The cosmological disagreement can take many forms, but it works with the basis since the cosmos (universe) exists, there must be a God. How can the information that the universe exist point to any other conclusion than that the universe exists? The first argues that God must exist because He is "The Temporal First Cause" of the universe. The second argues that God must exist because He is "The Ontological First Cause" of the universe.
It is by no means clear that the logical relations between sense experiences and physical objects are significantly different from the logical relations between mystical or numinous experiences and an object like God. It is thus not clear that some sort of special justification is needed in the one case, which is not needed in the other. If a special justification is not needed in the case of sense experience, and it…
Eternal Circle of Time
Electrons circle the nucleus of an atom. Untold trillions of atoms collide together and explode. The universe expands. Electrons race down the copper wires of an electric cable. The sun shines. Leaves digest the sunlight, produce nutrients, live, grow, die, and fall to the ground. The wind bears aloft the leaves, scatters them over earth and sea. The tide moves them, pushes them up into rivers where at last they settle into the mud. Salmon swim upstream; lay their eggs on the muddy bottoms of lakes and rivers. A powerful grizzly bear nuzzles the icy water of a mountain brook. His great paw sweeps into the water and catches a darting salmon. Men come; establish a city on the banks of the stream. They drive the bear off. Their boats coast upon the surface of the sparkling water. Nets plumb the frigid depths, resurface filled with…
Bleier, Ronald, Ed. From Thomas Malthus, (1798) "Essay on the Principle of Population." The International Society of Thomas Malthus. http://www.igc.org/desip/malthus/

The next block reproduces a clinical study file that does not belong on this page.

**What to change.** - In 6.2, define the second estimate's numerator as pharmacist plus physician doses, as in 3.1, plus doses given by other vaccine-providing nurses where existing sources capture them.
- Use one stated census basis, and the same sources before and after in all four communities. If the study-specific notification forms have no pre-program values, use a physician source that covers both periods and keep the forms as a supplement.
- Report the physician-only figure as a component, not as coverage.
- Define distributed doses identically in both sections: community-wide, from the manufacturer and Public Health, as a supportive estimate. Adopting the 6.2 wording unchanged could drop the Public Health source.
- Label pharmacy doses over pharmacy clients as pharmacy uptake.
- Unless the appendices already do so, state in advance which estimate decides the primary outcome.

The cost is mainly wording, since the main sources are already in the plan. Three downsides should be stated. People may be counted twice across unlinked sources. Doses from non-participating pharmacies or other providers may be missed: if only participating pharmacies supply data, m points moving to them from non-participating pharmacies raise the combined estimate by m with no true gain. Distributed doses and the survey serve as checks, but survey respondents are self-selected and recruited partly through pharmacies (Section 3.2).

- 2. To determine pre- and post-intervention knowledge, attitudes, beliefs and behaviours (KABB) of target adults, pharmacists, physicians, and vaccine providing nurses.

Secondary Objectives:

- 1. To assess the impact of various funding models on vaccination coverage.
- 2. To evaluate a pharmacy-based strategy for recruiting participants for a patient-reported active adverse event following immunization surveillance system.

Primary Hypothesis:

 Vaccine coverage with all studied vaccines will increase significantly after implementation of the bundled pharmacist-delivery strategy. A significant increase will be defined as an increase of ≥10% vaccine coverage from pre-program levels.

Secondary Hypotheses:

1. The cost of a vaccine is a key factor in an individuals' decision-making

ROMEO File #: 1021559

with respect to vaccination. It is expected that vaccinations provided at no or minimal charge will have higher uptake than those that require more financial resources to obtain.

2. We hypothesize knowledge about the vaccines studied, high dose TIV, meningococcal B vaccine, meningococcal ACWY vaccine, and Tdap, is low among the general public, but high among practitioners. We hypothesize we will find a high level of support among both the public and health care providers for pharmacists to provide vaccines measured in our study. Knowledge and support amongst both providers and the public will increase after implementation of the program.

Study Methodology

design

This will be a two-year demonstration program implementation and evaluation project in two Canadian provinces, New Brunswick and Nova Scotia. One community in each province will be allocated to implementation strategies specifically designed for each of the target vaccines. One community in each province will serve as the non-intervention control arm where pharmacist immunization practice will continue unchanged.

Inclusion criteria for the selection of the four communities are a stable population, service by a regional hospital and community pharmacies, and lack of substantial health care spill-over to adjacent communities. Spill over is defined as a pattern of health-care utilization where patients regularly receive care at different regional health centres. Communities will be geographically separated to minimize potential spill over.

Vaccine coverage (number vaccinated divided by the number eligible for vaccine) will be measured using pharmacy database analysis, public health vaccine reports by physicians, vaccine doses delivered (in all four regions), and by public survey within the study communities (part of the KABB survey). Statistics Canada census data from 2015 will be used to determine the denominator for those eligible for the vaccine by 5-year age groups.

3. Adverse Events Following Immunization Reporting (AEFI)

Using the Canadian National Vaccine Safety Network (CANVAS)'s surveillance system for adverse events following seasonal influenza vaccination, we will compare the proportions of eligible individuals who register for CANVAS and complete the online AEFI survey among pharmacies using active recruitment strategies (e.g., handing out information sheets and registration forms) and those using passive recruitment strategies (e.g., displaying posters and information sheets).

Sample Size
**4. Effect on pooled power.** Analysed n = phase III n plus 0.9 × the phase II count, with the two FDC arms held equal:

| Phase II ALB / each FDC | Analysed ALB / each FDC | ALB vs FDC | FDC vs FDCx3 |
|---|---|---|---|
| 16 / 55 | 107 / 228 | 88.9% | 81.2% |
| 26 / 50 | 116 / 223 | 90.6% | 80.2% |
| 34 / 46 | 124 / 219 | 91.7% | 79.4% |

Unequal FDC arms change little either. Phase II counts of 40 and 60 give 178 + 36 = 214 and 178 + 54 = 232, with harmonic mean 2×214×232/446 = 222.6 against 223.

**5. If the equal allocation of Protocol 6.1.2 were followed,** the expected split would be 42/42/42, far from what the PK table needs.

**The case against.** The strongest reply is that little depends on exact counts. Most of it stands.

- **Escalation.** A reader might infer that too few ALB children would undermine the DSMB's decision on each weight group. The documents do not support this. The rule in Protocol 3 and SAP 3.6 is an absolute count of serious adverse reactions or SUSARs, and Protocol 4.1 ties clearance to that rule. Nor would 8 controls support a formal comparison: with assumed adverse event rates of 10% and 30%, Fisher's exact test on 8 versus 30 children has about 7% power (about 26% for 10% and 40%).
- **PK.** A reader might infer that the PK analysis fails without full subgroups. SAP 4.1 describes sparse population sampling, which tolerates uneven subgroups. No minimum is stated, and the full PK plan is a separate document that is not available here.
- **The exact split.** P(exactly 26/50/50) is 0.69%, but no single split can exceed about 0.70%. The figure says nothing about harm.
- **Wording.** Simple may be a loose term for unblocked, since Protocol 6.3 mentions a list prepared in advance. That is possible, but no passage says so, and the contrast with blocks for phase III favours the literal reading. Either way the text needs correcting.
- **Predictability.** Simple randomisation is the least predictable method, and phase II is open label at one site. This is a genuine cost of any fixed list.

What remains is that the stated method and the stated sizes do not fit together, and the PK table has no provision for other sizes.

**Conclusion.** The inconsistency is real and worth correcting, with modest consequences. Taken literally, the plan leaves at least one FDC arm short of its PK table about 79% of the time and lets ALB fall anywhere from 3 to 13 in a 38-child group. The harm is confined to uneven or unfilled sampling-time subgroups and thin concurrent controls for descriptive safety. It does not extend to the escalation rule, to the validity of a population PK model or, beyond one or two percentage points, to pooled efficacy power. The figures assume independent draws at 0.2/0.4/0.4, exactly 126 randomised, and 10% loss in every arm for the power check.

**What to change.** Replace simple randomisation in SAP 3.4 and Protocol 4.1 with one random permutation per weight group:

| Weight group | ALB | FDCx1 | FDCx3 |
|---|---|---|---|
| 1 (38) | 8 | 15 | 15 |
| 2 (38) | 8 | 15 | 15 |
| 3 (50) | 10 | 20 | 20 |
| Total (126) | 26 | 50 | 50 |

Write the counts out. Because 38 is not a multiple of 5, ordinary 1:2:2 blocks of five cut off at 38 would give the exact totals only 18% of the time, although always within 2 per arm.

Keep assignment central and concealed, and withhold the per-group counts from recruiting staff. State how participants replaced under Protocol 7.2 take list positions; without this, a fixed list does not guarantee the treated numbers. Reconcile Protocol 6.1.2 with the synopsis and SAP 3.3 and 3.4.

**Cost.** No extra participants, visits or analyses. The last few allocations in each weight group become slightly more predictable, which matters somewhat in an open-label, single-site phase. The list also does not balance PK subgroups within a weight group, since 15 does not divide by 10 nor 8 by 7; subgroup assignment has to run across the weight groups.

Pasachoff, Jay M. (2001) Astronomy: From the Earth to the Universe. Brooks/Cole Publishing Company.
Russell, Steven. (2001) "The Evolution of Gods." Your Own World USA. http://www.yowusa.com/index.html
Schaefer, Dr. Henry III. (Jan. 1994). "Stephen Hawking, The Big Bang, and God." The Real Issue. Leadership University. http://www.leaderu.com/real/ri9404/bigbang.html
The definition of an educated person has no doubt altered over time. Certainly, many people have tried to formulate the ultimate definition of what an educated person is, and what achieving that state might entail. In my earliest thoughts about the subject, I probably thought an educated person was probably my grandmother; she seemed so wise, and certainly, I never asked her anything for which she didn't have an answer, and a good one at that. I hasten to add that I didn't necessarily think so at the time. hen an adolescent love affair of mine had gone awry and I was miserable and mopey, she would advise me that the way to get out of the pits was to work at something, really hard. I wanted to wallow in misery. It took a few years more of life before I understood that, and even now, she was better…
Drucker, Peter F. "The rise of the knowledge society." The Wilson Quarterly; 3/22/1993.
Glickman, Carl D. "Dichotomizing Education: Why no one wins and America loses." Phi Delta Kappan; 10/1/2001.
Parker, Lynette. "The Cultural Production of the Educated Person: Critical Ethnographies of Schooling and Local Practice." (book reviews) Journal of the Royal Anthropological Institute; 12/1/1997.
Group Wiki: Introductions